“Every parent is on a continual learning journey on how to best nurture their child,” said Lenling. “I can think of no mission more worthy, no challenge I am more honored to take on, than helping parents of all backgrounds be educated and prepared to give children safe, loving homes that help them grow and thrive.”

At the Perot Museum, Lenling crafted the vision and operations for the museum’s education programs when it opened its new downtown Dallas location in 2012. In addition, she designed the museum’s new TECH (Tinker, Engineer, Create, Hack) Truck mobile maker initiative, launching a comprehensive outreach and engagement strategy that broke down barriers and engaged communities that do not typically visit a science museum. These and other program initiatives, such as a STEM Teacher Institute and offsite school programs, grew in part due to her collaborative work with key community organizations and leaders, as well as her contributions to sponsorship and philanthropic strategy.

Prior to her work at the Perot Museum, Lenling was the director of public engagement at the Science Center of Iowa. She is currently completing her MBA this year through Baylor University and holds bachelor of science degrees in both psychology and biology from the University of South Dakota. She has served on the Deans Advisory Council for the School of Arts, Technology and Emerging Communication at University of Texas Dallas, the STEM Advisory Committee for Girl Scouts of Northeast Texas and the sySTEMS Club Board for Parish Episcopal School.

Lenling succeeds Brooks Quinlan, who served as Hope Cottage CEO since 2017 and is taking a personal sabbatical to travel across North America.

Hope Cottage is a nonprofit organization that nurtures and builds families through education, parent support, foster care and adoption services. Founded in 1918, the organization is the oldest non-sectarian, nonprofit adoption center in Dallas. The organization has expanded its services to include other programming that ensures all children grow up in safe, nurturing homes, including licensing and placing children with foster families, providing one-on-one support to young mothers and bringing preventative, healthy relationship education to teens in schools. In 2019, Hope Cottage merged with Dallas-based Alley’s House and adopted its program helping pregnant and parenting young mothers achieve academic, workplace and childrearing success. For more information about Hope Cottage, visit www.hopecottage.org, or connect on Facebook @HopeCottage or Instagram @Hope_Cottage.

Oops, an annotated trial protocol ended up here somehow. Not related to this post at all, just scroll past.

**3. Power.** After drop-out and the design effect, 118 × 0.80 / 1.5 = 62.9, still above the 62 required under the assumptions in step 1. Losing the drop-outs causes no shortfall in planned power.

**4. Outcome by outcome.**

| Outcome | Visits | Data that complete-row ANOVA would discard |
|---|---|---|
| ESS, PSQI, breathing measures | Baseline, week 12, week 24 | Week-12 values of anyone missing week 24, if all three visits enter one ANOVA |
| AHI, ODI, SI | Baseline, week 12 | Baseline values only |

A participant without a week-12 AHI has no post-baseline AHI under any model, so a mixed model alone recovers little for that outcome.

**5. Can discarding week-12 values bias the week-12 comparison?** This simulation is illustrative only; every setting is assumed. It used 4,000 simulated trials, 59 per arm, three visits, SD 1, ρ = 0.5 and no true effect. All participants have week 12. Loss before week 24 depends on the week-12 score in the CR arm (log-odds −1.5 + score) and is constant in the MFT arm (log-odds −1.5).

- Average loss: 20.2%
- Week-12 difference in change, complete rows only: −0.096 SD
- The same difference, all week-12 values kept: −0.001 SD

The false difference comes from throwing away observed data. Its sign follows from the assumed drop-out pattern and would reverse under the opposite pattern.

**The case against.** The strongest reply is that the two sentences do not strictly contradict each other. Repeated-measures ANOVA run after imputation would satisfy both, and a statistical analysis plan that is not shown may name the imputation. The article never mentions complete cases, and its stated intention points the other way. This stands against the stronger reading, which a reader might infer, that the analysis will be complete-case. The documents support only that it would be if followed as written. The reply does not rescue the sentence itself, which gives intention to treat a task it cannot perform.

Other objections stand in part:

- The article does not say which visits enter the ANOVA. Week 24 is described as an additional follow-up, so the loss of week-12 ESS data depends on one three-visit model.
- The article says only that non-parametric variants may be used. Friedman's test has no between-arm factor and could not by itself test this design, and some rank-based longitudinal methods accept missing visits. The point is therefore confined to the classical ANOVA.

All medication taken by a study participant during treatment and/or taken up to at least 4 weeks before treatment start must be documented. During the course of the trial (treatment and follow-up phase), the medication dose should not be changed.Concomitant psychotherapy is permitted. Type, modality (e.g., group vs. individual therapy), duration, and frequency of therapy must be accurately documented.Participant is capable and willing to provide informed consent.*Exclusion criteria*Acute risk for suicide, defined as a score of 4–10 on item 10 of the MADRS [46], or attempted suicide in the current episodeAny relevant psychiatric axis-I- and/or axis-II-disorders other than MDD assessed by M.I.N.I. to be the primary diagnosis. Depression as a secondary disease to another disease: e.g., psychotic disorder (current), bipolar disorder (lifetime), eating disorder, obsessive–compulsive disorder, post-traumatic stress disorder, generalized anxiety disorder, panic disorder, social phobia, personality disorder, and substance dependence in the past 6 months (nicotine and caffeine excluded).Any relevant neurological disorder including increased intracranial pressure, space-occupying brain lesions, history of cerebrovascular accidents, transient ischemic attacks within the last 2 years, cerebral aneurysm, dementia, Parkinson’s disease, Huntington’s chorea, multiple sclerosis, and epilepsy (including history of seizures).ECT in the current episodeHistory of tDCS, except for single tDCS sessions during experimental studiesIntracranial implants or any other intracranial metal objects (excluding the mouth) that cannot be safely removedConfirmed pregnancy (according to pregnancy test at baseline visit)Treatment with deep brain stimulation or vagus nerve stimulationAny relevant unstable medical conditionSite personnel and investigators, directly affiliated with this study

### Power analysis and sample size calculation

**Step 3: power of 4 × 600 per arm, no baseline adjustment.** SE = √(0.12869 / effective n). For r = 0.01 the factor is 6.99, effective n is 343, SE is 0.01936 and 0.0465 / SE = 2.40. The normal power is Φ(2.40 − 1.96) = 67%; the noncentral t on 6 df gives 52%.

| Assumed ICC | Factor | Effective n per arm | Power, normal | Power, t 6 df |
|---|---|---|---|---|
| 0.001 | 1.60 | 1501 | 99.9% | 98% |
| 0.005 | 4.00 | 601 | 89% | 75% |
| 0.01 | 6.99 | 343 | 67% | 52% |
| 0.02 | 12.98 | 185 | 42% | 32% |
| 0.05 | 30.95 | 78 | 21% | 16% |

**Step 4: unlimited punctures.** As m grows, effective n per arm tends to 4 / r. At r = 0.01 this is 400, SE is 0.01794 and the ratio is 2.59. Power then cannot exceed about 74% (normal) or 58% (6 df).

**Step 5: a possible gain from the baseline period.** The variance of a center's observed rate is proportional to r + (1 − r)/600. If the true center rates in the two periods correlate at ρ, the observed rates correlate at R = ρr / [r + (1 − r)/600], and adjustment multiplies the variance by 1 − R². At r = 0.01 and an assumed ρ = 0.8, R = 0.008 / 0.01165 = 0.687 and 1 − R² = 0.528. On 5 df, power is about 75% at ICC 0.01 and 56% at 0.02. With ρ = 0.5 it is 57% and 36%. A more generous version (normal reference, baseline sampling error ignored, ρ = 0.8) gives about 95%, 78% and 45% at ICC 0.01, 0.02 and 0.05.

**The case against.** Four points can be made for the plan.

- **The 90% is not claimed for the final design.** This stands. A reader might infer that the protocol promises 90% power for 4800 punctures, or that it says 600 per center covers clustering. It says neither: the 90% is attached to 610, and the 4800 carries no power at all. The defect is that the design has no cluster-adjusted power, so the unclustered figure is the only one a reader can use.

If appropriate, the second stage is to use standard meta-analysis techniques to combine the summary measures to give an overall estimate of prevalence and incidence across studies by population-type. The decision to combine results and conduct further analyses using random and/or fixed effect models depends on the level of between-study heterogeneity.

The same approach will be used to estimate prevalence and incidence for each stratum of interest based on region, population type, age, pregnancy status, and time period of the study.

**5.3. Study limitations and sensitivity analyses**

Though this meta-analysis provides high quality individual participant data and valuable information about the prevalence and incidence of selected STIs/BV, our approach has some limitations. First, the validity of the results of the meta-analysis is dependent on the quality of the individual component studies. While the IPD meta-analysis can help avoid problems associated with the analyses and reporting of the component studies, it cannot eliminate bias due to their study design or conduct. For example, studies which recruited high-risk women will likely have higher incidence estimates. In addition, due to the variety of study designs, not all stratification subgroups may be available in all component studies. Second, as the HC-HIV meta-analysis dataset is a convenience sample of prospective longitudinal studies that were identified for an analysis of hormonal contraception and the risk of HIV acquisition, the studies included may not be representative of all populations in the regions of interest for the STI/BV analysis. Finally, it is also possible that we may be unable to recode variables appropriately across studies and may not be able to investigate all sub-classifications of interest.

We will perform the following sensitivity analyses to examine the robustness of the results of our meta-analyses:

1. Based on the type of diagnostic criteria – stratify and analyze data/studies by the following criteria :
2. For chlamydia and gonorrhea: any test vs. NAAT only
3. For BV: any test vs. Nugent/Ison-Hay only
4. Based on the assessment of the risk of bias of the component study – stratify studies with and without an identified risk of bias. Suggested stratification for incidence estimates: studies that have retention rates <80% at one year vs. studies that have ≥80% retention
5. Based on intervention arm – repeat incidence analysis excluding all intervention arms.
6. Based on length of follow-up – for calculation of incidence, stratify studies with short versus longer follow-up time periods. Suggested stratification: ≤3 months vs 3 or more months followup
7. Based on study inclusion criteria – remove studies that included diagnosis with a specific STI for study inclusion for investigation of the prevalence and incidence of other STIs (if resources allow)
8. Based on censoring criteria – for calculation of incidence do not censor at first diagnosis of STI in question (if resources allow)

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Thousands of North Texas families have not responded to the U.S. Census, so the nonprofit organization The Concilio continued its Census outreach through block-walking last night with 20 volunteers and staff in Bachman Lake, currently the most undercounted neighborhood in the city of Dallas. With the recent news of data collection ending a month early, The Concilio is doubling efforts to get the area counted. To date, the organization has reached almost 42,000 households in Dallas County through outreach with its families, phone banks and block-walking. Last night’s efforts reached nearly 240 households. 

On Aug. 3, the Census Bureau issued a statement stating that it “will end field data collection by September 30, 2020…self-response options will also close on that date to permit the commencement of data processing. Under this plan, the Census Bureau intends to meet a similar level of household responses as collected in prior censuses, including outreach to hard-to-count communities.”

Florencia Velasco Fortner, The Concilio president and CEO, said, “We want to encourage all families to be counted, especially as state numbers are tied to funding and representation for many of the programs, schools and services that benefit them.”

Self-Reporting Statistics as of 8/4/20:

Bachman Lake area response rates: 24.36%-29.98%

Dallas County Response Rate: 58.6%

Texas Self-Response: 57.9%

National Self-Response: 62.9%

Responses to the 2020 U.S. Census questionnaire will allocate funding for everything from schools, hospitals and roads to emergency response and disaster relief. As of July 22, only 57.9% of Lone Star residents had completed their questionnaires, making Texas 39th among the 50 states. This low response rate endangers billions of dollars in future funding and the state’s representation in Congress.

Residents can self-respond to the Census online at https://my2020census.gov/ or over the phone in English by dialing 844-330-2020 or in Spanish at 844-468-2020.